When Pawel Pawlikowski’s My Summer of Love opened in June of 2005, its lush, sensual story of two young women—Mona (Natalie Press) and Tamsin (Emily Blunt)—one summer in the Yorkshire countryside heralded the introduction of not one, but many extraordinary talents. The Polish-born Pawlikowski demonstrated his unique cinematic vision with the film. Inspired by a novel by Helen Cross, Pawlikowski bucked the tradition of British Realism by creating a dream-like, profusive cinematic experience. His two female leads, who are now established stars, had never starred in a feature film. Paddy Considine, who appears in a role specifically created by Pawlikowski, cemented his reputation as one of cinema’s most versatile supporting actors. Even the music brought something new. This was the first film score for the electronica duo Goldfrapp, who were far from the international recording stars they are today. As The Seattle Times exclaims, “Remember these names; remember this strange, lovely movie.”
As you settle into watch My Summer of Love as part of Focus Movie Mondays, imagine watching it in 2005 and experiencing the sassy genius of Emily Blunt for the first time.
Watch My Summer of Love on April 27 at 5pm PST/8pm EST on Focus’ Facebook page. Get more information here. Each livestream will include a link to donate to the Entertainment Industry Foundation’s COVID 19 Response Fund.
Pawel Pawlikowski | A visionary filmmaker
Moving from Communist Poland at age 14 to live in England, Pawlikowski grew up living between multiple worlds, a balancing act he has incorporated into his filmmaking. After graduating from Oxford University, he started making documentaries whose Eastern European subjects—a Russian novelist and Serbian war criminal—were handled with unexpected imagination and wit. After his first feature Last Resort, Pawlikowski sought to create a unique story that defined his sense of the world with My Summer of Love. “I inhabit and understand all three characters,” he explains. The cinematic world he creates for his characters is profoundly rich. The director “packs so much into My Summer of Love, you feel you've spent a season with these intriguing characters instead of a mere 84 minutes,” exclaims The San Francisco Chronicle. Pawlikowski’s poetic style continues to guide his films. His film Ida won the 2015 Academy Award® for Best Foreign Language Film and his 2018 Cold War was nominated for a Foreign Language Film Oscar®.
Emily Blunt | A mischievous talent
While Emily Blunt is now a superstar who excels in comedy (The Devil Wears Prada), action (Edge of Tomorrow), and musicals (Mary Poppins Returns), when My Summer of Love was made she was a young actress who still lived at home with her parents. Pawlikowski searched far and wide for the perfect Tamsin, an upper-class college student who was as calculating as she was clever. “Britain seems to produce a lot of girls who can do posh, but I needed someone quite original, complicated, and interestingly devious,” recalls Pawlikowski. With Blunt, he found something special, especially in the way she communicated with her eyes: “They were full of mischief, there was always something lurking behind them.” For Blunt, who rose to the challenge improvising many of her scenes, Pawlikowski's film proved an unforgettable experience. “I think I learned more from him than anyone I’ve ever worked with,” Blunt recently said about why My Summer of Love is so important to her.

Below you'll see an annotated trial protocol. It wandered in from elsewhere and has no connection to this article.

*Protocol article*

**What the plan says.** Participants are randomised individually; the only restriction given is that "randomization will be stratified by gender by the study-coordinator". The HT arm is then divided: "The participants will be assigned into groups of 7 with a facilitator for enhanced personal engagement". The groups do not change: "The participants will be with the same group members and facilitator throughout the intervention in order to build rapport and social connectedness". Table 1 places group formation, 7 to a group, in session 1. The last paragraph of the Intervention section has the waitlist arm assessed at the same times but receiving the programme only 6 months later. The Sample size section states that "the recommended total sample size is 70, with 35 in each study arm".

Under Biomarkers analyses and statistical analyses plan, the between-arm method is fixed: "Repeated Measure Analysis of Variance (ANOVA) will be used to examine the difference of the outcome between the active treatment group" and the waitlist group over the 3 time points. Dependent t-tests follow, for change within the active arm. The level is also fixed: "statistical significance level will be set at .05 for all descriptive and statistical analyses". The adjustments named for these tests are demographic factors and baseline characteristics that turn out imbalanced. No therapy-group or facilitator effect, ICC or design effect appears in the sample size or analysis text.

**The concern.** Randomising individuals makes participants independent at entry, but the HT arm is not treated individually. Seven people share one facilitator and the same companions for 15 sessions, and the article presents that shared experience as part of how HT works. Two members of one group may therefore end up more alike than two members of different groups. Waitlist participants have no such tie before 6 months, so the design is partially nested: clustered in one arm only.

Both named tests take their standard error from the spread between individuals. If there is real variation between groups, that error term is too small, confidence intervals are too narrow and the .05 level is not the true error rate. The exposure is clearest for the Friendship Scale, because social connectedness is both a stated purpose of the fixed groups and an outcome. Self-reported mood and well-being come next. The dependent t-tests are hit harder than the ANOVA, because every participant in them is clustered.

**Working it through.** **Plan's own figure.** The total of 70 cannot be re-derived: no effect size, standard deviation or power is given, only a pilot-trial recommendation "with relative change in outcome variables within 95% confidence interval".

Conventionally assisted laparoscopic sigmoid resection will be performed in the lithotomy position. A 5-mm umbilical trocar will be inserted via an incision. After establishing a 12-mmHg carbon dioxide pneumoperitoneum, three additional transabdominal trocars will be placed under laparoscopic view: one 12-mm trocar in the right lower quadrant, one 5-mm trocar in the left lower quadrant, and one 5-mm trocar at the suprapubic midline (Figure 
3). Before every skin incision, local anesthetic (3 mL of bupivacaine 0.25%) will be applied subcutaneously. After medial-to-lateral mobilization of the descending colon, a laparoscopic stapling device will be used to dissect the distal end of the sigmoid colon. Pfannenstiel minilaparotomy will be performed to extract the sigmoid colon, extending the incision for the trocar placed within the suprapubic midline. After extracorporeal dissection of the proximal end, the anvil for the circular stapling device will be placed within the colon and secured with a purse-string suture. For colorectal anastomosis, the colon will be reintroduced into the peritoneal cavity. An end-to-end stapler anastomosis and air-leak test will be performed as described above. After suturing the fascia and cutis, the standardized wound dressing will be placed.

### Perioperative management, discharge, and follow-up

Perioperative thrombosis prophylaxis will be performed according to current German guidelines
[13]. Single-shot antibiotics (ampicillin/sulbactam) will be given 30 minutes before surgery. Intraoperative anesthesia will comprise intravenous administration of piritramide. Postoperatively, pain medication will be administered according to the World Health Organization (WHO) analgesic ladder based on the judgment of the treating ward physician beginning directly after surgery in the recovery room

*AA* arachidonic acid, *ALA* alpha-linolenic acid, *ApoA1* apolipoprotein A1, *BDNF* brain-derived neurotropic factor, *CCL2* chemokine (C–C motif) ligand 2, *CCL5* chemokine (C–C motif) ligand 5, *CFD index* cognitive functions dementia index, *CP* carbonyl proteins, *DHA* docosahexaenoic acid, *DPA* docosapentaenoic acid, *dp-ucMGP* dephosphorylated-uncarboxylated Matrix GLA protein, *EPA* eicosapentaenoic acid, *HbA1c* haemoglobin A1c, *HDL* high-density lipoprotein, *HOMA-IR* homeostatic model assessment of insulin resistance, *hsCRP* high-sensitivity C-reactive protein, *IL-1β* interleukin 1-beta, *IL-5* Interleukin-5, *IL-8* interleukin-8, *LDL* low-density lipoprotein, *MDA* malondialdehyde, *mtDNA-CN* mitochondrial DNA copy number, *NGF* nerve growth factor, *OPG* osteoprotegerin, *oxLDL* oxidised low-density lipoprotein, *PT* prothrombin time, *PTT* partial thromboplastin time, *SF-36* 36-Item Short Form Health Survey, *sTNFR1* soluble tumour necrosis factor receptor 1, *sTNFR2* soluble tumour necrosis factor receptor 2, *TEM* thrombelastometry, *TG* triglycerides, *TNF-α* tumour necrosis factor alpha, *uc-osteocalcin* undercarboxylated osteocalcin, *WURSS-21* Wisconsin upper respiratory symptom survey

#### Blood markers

Natalie Press | Raw emotion
Entertainment Weekly’s prediction about Blunt and Press’ performances—"My Summer of Love will be the first of many acts for these two”—was echoed by more than one critic. When Pawlikowski cast Press, she had only appeared in a few short films. The director, however, immediately saw in her the character of Mona. “She had this inwardness and intensity, an amazing face and great elasticity of character,” he remembered. “She was brilliant; always offbeat, inventive, and surprising.” What really made her character work was her unique chemistry with Blunt. “Press' earthy naturalism and raw emotion finds an ideal complement in Blunt's haughtily aristocratic reserve,” wrote The BBC. Since then Press has blossomed into one of Britain’s most versatile actors, excelling in period TV like Bleak House and films like Suffragette.
Paddy Considine | A dramatic range
Having worked with Considine on Last Resort, Pawlikowski knew first hand what sort of emotional force he could bring to a story. Considine’s character Phil, Mona’s recently born-again ex-con brother, was not part of the original novel. Pawlikowski created him for the film to balance out his vision of what love means. Constadine, who’d shone in films like In America and Dead Man’s Shoes, offered that an extra dramatic dimension. “I felt there was something more to him that one could explore,” explains Pawlikowski. In creating Mona’s brother as a religious figure equally filled with love and rage, The Washington Post notes that Constadine “fulfills it exquisitely, shading Phil with tormented humanity.” Since My Summer of Love, Considine has continued to show his remarkable range moving easily from intense drama to insane comedies, like Hot Fuzz and The World’s End.